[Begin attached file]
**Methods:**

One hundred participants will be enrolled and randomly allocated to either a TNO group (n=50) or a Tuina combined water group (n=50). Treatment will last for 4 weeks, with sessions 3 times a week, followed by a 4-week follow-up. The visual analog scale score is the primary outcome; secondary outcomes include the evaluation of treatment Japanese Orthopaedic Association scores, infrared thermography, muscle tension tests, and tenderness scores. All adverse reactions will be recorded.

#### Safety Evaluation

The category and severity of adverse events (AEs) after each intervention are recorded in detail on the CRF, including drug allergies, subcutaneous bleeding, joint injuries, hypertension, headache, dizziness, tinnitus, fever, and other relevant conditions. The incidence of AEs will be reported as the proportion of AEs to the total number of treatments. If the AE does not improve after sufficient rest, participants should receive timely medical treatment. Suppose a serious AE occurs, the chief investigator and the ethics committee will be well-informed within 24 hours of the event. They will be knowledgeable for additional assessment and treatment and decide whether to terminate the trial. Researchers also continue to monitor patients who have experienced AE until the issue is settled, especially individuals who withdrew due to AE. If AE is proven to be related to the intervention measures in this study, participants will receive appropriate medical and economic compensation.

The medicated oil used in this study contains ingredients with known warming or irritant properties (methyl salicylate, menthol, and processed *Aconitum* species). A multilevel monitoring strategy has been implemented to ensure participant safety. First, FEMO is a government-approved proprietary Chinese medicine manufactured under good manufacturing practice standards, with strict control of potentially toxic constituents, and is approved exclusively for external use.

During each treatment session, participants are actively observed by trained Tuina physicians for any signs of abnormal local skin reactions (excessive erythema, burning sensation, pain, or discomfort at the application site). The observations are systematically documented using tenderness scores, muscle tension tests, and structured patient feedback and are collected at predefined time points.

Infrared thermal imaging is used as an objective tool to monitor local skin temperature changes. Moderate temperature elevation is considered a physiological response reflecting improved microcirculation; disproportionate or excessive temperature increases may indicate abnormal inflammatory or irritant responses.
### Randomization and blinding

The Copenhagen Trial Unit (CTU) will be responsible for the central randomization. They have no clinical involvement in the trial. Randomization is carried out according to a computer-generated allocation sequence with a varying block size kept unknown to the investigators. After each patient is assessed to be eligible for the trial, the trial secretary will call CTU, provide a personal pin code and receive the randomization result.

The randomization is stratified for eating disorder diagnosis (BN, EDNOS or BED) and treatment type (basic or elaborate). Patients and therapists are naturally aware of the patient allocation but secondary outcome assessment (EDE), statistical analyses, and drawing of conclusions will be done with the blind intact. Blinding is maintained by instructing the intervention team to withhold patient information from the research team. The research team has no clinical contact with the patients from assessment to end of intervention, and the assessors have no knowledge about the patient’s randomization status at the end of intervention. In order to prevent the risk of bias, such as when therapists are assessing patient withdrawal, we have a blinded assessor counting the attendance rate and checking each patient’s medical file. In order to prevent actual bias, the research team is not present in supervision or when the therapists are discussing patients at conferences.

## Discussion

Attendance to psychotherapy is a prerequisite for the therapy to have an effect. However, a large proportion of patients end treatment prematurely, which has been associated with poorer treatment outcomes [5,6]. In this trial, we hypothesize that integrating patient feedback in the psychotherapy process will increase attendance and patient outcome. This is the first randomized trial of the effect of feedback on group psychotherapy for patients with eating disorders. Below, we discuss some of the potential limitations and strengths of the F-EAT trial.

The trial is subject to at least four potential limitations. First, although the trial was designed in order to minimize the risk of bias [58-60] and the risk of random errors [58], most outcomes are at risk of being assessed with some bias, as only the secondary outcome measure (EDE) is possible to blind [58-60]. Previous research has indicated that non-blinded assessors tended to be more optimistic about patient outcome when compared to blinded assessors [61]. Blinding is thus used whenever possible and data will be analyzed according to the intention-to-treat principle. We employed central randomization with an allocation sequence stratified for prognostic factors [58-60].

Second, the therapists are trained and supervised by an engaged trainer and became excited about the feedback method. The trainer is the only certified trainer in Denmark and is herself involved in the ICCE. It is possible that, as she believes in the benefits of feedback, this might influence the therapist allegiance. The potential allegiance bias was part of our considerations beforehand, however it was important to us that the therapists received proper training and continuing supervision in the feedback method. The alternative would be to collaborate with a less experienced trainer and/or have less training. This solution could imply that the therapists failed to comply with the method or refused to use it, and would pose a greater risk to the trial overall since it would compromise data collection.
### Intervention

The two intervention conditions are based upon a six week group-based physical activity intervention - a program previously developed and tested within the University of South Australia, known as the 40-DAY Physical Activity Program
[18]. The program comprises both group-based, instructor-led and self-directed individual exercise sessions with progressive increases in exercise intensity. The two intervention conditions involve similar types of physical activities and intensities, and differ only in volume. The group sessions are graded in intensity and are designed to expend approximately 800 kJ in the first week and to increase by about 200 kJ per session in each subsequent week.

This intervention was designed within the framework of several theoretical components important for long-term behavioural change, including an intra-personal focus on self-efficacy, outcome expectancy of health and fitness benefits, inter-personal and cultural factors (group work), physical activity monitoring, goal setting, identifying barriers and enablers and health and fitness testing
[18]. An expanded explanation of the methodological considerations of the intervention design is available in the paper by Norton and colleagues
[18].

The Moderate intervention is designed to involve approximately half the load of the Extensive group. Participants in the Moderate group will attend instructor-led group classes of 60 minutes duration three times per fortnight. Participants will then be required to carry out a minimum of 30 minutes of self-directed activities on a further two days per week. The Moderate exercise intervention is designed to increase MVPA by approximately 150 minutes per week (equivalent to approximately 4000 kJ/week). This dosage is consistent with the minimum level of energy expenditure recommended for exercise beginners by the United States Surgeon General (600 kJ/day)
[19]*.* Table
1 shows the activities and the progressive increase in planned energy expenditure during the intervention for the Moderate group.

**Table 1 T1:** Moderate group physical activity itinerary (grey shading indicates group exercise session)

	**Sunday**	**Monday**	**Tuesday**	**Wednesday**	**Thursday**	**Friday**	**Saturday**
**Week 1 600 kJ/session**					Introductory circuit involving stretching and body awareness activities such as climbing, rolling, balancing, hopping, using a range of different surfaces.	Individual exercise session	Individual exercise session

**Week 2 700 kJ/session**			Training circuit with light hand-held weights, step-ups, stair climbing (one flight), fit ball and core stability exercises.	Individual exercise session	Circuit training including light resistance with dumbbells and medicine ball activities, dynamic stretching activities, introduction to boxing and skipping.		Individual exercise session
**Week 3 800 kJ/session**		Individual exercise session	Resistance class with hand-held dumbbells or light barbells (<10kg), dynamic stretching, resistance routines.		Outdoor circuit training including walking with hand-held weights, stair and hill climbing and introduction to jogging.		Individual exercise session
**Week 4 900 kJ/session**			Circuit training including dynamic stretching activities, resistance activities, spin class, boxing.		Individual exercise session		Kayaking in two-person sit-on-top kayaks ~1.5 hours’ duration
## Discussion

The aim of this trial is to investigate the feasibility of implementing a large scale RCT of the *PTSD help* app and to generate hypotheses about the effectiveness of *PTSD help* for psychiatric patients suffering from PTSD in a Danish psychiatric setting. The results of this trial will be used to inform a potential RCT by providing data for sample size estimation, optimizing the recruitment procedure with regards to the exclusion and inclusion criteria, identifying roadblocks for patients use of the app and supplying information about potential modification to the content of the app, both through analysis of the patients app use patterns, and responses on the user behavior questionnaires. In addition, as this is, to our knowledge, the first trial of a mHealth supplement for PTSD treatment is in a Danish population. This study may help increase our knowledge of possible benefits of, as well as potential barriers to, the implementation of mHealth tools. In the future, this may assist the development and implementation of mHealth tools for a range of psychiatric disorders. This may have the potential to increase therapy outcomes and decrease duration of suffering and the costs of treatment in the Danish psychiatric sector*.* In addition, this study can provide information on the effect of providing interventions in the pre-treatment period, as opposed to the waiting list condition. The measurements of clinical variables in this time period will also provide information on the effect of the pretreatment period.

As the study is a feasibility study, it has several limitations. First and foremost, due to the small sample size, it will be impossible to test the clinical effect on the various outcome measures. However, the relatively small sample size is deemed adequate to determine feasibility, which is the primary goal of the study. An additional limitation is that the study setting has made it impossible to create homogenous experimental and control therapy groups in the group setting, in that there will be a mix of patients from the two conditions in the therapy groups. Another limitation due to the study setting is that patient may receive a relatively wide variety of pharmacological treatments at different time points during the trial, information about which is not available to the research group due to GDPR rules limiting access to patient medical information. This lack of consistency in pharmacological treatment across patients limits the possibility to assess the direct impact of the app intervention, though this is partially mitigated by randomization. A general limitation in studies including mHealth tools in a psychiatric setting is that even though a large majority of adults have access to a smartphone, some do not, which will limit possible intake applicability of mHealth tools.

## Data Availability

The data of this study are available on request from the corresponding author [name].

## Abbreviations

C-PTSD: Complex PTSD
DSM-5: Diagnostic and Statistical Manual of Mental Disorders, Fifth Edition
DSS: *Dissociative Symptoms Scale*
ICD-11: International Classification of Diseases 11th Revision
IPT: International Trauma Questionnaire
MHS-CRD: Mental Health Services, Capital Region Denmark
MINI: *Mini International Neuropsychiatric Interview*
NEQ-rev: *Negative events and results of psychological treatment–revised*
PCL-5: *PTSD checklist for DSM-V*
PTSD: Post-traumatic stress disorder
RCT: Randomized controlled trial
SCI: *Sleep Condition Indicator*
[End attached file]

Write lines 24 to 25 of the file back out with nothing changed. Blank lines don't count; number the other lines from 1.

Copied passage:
**Table 1 T1:** Moderate group physical activity itinerary (grey shading indicates group exercise session)

	**Sunday**	**Monday**	**Tuesday**	**Wednesday**	**Thursday**	**Friday**	**Saturday**